Morning Briefing Global Edition

The End of Naiveté

A good night of sleep is often invoked as a cure all. For us Düsseldorfers, though, it gave no relief. We learned yesterday that Islamic State has set a target on Germany after three Syrian men were arrested for plotting to attack the historic center of our city. The men slipped into the stream of refugees we welcomed as guests. The carnage was thwarted, but our freedom-loving society took a hit. Yesterday does not mark the end of our compassion for people fleeing war. But it marks the end of our innocence.


America, meanwhile, which lost part of itself to terror years ago, is still trying to reconcile with damning truths. This month, a top secret report made back in 2002 naming Saudi government members and charities as “systematic supporters” of the 9/11 hijackers will be made public. Senator Bob Graham, lead investigator after the terror attacks, told ARD magazine Monitor that Saudi diplomats stationed in America were involved in financing the terrorists, but the details of the investigation’s findings were hidden from the public. This report will rewrite history, to the detriment of the U.S. government.


The German government also took a pen to history books yesterday with parliament voting to deem atrocities committed by Ottoman Turks against Armenians during and after World War I as genocide. The Turkish government feels no love for our parliamentarians. The Turkish taboo is now broken, and the ambassador in Berlin has been recalled. For German-Turkish relations, the vote is a symbolic breakthrough – and a breakdown.


New Bayer CEO Werner Baumann is both clever and foolhardy. Barely a month into his post he takes a stab at the biggest corporate takeover in German history. He wants to buy U.S. seed specialist Monsanto for $60 billion. The problem? Monsanto thinks it’s worth more; U.S. farmers are against it; the markets doubt it; and Bayer doesn’t have the wherewithal to finance it. Our top story today asks, is this genius or megalomania? We assess Baumann’s chances, and discovered he’s living by an anarchist motto: You have no chance, so take it.


Perhaps he took a cue from Donald Trump, who harnesses the power of political anarchy like a pro. The Bayer bid could meet strong opposition from big U.S. farming states like Iowa. This being an election year only compounds the problem; Senate members are expected to criticize the deal next week. Trump, as the Republican front-runner, has promised protectionism if he wins the White House. After yesterday’s endorsement from Paul Ryan, the Republican House speaker, Trump is one step closer to getting what he wants – and Baumann one step further away.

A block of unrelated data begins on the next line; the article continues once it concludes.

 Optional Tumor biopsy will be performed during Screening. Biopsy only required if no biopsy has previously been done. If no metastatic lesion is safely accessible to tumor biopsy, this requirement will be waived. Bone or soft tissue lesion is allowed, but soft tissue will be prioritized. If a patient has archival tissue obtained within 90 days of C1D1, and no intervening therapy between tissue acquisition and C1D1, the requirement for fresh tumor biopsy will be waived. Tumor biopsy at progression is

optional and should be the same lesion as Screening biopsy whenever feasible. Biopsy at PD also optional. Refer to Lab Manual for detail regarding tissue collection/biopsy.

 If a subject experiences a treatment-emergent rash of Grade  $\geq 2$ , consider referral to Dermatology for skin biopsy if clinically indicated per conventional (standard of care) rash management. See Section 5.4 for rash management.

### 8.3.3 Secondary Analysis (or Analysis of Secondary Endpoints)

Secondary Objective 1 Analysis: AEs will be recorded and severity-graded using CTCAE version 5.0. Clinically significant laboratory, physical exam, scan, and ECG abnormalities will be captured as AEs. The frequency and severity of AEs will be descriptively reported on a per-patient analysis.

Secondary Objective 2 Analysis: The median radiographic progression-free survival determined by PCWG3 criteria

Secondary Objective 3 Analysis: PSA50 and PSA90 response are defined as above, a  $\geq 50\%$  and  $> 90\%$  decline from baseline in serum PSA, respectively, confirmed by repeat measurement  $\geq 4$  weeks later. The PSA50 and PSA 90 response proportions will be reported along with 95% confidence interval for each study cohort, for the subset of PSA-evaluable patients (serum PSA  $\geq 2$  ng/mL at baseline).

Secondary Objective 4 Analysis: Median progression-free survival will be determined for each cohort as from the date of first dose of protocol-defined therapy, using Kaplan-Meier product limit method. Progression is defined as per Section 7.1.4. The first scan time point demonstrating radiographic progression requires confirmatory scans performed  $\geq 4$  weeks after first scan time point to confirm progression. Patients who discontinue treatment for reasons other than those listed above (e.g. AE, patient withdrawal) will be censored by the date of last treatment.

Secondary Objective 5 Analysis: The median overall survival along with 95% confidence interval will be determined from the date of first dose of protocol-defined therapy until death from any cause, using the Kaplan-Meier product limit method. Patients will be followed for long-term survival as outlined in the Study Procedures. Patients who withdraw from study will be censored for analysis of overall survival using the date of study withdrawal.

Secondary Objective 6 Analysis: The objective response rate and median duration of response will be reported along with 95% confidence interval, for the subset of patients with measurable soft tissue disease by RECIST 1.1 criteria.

Speaking of protectionist policies, economy minister Sigmar Gabriel has come under fire from economists and politicians for trying to scupper a Chinese appliance company’s bid for Kuka, a Bavarian robot maker. Gabriel’s interference in the deal seems strange, if not provincial. The motto of the Social Democrats used to be “international solidarity.” Today it is apparently “Germany first.” You don’t need to be a socialist to feel nostalgic about this debate.


But I will end the week instead with a lighter debate. Financial journalists have the honor and privilege of regularly sitting down with the titans of industry. Now, we welcome our readers to interview newsmakers yourselves. We want to know which visionary CEO or outstanding entrepreneur you would like to chat with. The new head of Deutsche Bank, the CEO of Allianz or Daimler, or the man leading chemical giant BASF? And don’t forget the impressive list of family-owned SMEs, including Trigema chief Wolfgang Grupp or Trumpf-driver Nicola Leibinger-Kammüller. The digital economy has its own ideas and ambitions, just ask Rocket Internet founder Oliver Samwer youself.

In short: It’s your turn. Cast your vote by next Wednesday, and live the life of a finance journalist for a day with us. It’s not a lottery, or first come first served, so take your time, think on it, then send me your wish!

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